Over the past few decades the way in which we recruit 'new blood' into our organisations has changed.
Gone are the days when your mum, dad, or friend got you a job.
To a certain extent it's also true that submitting your CV no longer enables you to get past the first round let alone get you an interview or the job.
If you're lucky enough to stand out from the crowd and get yourself an interview then you've usually got to compete with a mix of 'standard' questions as well as ones which are testing your competence (ironically in a job you've not been working in...).
But, my question to all you out there recruiting is - are you in fact missing a trick?
When recruiting I always asked the interviewee to provide a solution for a very real scenario.
I've even been cheeky and asked one round of interviewees to solve a problem I was having (although they believed it was a basic question).
I always assumed that everyone took advantage in this way.
Only to discover that nope, this was just me being my usual 'off the wall' self.
However, Harvard University has also decided that this one thing could really help weed out any candidates who are awesome at interviewing but rubbish in the real world.
Admit it, you've had your fair share of those too?
These guys & gals are such a waste of time, and money.
Not just to you, them being in your organisation wastes their time as well.
Don't get me wrong, I'm not saying completely throw out your standard questions because you still need them but instead of asking your interviewees to answer made up questions why not ask them things which are very real.
Even ask them to solve a problem your team is currently struggling with.
They may not get the answer.
In fact it's very unlikely they will on their own.
You don't really care about the answer at this moment in time what you need to see is how they're coming up with a solution.
What do they do when they're presented with something unknown?
Do they stare blankly at you?
Do they read the question a million times then start doodling?
Or do they start drawing on past knowledge, experience and similar scenarios?
Remember - organisation specific skills and information is really easy to teach. Lateral and strategic thinking on the other hand is a very rare skill indeed.
You may be thinking; 'I don't need a strategic thinker to stand on a processing line' or 'They've only got to do some filing'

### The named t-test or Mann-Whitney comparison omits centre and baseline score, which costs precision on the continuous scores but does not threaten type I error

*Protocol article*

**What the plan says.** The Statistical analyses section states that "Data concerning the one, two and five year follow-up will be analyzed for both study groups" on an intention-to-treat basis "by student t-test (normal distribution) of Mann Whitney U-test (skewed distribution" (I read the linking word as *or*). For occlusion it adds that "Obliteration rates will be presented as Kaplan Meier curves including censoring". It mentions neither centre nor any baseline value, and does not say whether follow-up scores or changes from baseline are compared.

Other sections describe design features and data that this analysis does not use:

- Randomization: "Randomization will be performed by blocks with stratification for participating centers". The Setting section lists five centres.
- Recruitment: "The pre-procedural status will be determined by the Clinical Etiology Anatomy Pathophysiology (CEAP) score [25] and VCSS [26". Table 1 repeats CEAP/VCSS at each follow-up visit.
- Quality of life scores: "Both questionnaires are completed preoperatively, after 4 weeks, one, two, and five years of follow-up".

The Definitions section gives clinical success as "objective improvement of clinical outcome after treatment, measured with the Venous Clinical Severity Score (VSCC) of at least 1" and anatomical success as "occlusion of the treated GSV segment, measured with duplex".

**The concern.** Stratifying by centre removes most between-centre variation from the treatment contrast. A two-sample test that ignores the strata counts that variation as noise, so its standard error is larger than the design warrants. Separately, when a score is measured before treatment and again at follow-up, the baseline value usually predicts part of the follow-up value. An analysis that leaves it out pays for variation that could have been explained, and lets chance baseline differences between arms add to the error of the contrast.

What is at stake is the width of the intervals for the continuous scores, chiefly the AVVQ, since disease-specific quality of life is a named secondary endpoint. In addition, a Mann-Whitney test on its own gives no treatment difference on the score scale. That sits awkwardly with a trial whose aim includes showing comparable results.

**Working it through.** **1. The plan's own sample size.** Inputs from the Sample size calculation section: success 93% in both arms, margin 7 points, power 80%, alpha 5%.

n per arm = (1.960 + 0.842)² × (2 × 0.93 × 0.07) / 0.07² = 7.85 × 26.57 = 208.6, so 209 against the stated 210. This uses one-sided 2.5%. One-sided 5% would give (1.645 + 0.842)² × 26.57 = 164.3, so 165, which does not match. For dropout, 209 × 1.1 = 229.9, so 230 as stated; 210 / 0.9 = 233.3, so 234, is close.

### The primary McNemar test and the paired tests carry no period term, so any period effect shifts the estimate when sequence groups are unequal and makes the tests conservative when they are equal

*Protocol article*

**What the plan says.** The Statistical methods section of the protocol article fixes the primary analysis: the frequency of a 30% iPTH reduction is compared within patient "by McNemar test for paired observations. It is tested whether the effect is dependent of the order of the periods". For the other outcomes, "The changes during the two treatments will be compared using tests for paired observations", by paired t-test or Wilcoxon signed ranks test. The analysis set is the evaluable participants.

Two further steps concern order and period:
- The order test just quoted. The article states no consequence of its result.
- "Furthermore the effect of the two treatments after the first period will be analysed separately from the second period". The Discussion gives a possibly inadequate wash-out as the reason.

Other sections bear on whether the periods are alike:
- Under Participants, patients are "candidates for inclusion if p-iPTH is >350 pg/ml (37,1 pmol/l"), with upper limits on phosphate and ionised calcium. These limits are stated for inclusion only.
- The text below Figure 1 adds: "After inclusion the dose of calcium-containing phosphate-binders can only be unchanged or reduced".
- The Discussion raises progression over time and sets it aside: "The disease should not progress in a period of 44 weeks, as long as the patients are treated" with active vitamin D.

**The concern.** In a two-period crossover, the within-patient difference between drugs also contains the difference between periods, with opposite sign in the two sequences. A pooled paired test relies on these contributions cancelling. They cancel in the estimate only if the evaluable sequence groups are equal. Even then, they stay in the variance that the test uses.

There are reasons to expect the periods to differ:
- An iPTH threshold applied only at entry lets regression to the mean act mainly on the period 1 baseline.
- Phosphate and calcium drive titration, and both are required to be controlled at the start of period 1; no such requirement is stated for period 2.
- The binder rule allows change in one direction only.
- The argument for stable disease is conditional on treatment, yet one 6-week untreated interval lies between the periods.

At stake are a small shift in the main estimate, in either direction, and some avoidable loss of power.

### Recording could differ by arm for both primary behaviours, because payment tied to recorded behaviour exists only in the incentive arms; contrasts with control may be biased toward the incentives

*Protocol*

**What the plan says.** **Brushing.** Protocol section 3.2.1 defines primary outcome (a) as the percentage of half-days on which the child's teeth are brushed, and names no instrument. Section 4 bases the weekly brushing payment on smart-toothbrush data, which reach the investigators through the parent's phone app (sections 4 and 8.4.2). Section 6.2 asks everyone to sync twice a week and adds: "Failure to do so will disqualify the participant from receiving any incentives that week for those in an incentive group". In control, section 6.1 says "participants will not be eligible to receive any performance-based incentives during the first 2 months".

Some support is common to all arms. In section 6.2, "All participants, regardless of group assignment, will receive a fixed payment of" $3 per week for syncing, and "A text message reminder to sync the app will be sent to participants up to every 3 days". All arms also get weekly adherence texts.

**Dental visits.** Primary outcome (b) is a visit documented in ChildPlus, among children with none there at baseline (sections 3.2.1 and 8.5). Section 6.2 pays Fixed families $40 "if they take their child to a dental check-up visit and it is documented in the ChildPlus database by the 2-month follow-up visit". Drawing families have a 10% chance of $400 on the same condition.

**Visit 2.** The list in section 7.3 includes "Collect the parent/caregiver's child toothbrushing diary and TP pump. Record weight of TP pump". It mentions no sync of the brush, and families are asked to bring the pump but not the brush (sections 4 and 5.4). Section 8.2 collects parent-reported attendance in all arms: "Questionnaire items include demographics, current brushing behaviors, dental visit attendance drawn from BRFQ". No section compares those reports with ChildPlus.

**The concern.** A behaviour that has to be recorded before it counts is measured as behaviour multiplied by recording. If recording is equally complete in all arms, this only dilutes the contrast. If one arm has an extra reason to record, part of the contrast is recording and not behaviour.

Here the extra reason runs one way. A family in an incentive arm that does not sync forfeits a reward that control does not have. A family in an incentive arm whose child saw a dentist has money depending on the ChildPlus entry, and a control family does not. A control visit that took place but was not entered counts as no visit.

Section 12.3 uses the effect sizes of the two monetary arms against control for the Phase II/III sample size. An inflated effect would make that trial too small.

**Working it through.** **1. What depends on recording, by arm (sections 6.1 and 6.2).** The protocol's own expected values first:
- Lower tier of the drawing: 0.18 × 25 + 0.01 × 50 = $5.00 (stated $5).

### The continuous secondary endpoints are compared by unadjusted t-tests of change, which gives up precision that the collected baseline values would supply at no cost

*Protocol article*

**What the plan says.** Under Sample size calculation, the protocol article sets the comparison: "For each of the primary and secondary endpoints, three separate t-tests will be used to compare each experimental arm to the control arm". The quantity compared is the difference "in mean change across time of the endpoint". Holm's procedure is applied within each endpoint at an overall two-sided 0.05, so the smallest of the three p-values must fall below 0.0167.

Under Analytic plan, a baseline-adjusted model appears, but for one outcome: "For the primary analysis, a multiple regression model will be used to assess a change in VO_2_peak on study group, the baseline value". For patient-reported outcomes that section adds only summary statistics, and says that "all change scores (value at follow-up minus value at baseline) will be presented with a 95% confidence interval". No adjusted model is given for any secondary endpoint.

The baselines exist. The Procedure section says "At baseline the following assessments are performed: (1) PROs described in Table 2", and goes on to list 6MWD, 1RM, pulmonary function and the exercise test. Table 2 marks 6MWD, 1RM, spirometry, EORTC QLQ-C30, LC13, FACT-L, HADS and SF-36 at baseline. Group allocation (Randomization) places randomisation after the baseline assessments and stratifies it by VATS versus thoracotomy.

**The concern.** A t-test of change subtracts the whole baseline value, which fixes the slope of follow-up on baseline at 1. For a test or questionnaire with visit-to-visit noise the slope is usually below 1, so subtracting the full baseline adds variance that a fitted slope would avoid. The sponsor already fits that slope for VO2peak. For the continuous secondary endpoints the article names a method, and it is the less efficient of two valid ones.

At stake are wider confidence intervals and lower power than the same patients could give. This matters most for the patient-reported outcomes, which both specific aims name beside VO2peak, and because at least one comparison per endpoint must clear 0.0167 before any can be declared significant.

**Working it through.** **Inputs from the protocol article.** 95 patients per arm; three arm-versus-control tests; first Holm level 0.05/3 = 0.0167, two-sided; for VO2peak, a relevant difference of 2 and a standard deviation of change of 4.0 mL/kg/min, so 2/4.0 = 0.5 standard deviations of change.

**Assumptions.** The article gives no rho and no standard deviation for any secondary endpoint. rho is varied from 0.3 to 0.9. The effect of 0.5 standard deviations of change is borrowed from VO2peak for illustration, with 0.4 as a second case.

If you are - STOP.
Everyone you recruit should have the potential to run a team, department, office or the entire organisation.
You need to make sure you're thinking about the future of the organisation and not just in the here and now.
If you don't think the person you're recruiting is able to lead a team then don't hire them.
Think about the people you have working for you right now.
How many do you think could lead a team?
1, 2, or 3?
Now think about those who really couldn't.
10, 15, 20, 100...
Who takes up the most time?
Who drives you batty answering the same question day in, day out?
Who gets in to work, starts their day, stays productive finding things to do, and still has time to help others?
Do you get it now?
Why recruit people who are going to drain your time when you could recruit those who are not only going to enable you to have the time you need to do your job, but also increase productivity and profitability.
So, go for broke in the interview process and you never know you may find the answer to the problem which has been lingering in your organisation for months!
Happy recruiting & I'll catch you soon - Katie
P.S. there's loads of other neat little psychological tips, tricks and hacks you can use in your organisation to not only get the best people but also keep the best. Check out the online eCourse which walks you through the steps you need to ramp up employee engagement:
Katie Woodland - A developmental, and holistic psychologist who specialises in educating and empowering individuals, business leaders & school teachers to remove mental health as a barrier to success.